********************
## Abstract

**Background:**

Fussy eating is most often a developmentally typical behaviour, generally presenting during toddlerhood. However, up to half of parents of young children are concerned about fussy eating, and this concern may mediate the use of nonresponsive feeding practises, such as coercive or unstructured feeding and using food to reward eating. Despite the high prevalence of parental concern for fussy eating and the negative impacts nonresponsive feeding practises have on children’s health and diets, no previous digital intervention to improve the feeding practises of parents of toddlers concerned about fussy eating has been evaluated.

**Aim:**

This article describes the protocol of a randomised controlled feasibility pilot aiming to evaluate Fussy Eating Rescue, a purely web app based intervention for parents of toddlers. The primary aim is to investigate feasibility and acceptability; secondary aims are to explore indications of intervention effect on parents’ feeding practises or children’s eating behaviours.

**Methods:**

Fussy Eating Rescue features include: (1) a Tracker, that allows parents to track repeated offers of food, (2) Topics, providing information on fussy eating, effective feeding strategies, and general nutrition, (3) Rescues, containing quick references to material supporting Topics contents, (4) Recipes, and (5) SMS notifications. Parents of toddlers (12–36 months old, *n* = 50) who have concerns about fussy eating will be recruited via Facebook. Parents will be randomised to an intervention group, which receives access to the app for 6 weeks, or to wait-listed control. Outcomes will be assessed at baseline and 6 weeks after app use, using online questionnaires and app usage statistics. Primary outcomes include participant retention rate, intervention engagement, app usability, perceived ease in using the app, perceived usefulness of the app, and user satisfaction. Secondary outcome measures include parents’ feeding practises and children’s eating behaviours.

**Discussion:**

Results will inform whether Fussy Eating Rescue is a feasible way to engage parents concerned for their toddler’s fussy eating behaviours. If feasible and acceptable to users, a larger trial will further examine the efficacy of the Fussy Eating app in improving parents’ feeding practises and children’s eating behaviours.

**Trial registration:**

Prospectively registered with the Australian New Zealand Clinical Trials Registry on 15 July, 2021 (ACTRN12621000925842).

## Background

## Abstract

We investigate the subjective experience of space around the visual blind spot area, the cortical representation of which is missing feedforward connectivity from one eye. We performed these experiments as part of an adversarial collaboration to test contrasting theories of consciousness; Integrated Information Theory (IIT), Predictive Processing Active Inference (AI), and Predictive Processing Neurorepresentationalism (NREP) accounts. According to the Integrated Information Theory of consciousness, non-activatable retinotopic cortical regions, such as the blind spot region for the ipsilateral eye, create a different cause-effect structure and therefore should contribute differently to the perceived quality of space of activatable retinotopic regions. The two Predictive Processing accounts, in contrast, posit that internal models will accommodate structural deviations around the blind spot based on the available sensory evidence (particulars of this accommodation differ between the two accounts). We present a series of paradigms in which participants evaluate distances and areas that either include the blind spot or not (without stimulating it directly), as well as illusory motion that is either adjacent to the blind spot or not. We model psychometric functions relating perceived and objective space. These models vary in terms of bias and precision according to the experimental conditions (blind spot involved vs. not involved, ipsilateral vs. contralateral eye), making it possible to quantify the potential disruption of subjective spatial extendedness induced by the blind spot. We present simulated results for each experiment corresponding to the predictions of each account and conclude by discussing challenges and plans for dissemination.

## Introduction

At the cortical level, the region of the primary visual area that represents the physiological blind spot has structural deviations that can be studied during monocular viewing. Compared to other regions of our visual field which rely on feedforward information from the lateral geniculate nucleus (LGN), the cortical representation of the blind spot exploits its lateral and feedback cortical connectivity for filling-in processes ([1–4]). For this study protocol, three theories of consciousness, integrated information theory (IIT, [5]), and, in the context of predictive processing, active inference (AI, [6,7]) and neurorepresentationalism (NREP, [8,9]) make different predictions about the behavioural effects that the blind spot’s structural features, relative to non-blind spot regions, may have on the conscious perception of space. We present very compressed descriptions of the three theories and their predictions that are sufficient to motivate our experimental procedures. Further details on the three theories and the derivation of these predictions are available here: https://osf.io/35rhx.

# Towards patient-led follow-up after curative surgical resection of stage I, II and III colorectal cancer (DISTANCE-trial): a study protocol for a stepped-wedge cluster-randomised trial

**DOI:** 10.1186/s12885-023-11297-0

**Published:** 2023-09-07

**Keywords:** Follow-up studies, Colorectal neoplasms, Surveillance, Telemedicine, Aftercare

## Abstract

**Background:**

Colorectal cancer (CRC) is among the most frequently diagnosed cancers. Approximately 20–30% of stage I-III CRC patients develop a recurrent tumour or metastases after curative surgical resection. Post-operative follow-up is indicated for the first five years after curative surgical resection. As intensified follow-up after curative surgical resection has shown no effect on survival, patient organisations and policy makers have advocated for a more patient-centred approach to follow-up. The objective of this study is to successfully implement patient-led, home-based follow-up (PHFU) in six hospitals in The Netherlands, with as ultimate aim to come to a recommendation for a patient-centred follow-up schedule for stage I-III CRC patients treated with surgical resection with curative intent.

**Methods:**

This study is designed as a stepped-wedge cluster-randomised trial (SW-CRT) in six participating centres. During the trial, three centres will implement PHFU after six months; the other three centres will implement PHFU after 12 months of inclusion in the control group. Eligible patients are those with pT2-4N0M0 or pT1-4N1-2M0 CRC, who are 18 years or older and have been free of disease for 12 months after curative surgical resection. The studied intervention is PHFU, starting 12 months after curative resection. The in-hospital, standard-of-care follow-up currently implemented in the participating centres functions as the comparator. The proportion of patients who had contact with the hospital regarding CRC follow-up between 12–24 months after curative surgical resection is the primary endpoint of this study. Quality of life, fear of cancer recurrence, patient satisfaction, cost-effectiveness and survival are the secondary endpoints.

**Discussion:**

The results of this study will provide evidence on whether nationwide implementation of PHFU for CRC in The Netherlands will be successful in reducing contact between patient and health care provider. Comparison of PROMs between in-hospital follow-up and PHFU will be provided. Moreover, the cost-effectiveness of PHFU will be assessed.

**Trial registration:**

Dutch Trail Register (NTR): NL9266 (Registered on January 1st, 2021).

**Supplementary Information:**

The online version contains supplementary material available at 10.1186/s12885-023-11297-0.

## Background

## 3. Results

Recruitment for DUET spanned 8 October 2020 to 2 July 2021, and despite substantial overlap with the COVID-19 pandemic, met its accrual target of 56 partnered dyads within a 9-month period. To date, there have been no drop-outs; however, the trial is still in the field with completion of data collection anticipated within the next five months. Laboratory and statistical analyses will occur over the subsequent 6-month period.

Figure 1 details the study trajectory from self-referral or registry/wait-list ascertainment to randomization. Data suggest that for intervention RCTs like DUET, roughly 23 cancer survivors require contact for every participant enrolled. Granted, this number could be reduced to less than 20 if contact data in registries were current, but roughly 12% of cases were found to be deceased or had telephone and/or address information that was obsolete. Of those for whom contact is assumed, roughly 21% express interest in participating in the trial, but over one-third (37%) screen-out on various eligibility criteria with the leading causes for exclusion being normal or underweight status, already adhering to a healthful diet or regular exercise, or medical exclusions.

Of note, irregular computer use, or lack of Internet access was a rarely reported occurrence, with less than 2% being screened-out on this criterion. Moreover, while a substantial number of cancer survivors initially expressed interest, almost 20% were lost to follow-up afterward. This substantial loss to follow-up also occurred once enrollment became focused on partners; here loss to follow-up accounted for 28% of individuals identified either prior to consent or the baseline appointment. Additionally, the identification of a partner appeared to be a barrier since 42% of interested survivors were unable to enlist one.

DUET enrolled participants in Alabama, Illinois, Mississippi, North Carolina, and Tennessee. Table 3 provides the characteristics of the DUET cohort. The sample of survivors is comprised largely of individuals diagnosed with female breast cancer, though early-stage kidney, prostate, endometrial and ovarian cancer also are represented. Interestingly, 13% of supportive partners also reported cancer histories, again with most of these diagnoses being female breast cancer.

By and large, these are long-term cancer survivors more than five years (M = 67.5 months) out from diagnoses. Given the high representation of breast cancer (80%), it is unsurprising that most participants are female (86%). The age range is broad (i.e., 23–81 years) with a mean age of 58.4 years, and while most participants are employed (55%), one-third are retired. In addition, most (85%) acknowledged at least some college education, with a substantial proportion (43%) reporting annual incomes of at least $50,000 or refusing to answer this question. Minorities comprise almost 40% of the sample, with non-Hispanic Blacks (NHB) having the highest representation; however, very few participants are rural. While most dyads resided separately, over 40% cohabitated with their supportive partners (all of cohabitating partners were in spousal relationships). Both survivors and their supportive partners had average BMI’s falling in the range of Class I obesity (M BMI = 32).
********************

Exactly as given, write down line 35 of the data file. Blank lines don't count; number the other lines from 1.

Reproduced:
Figure 1 details the study trajectory from self-referral or registry/wait-list ascertainment to randomization. Data suggest that for intervention RCTs like DUET, roughly 23 cancer survivors require contact for every participant enrolled. Granted, this number could be reduced to less than 20 if contact data in registries were current, but roughly 12% of cases were found to be deceased or had telephone and/or address information that was obsolete. Of those for whom contact is assumed, roughly 21% express interest in participating in the trial, but over one-third (37%) screen-out on various eligibility criteria with the leading causes for exclusion being normal or underweight status, already adhering to a healthful diet or regular exercise, or medical exclusions.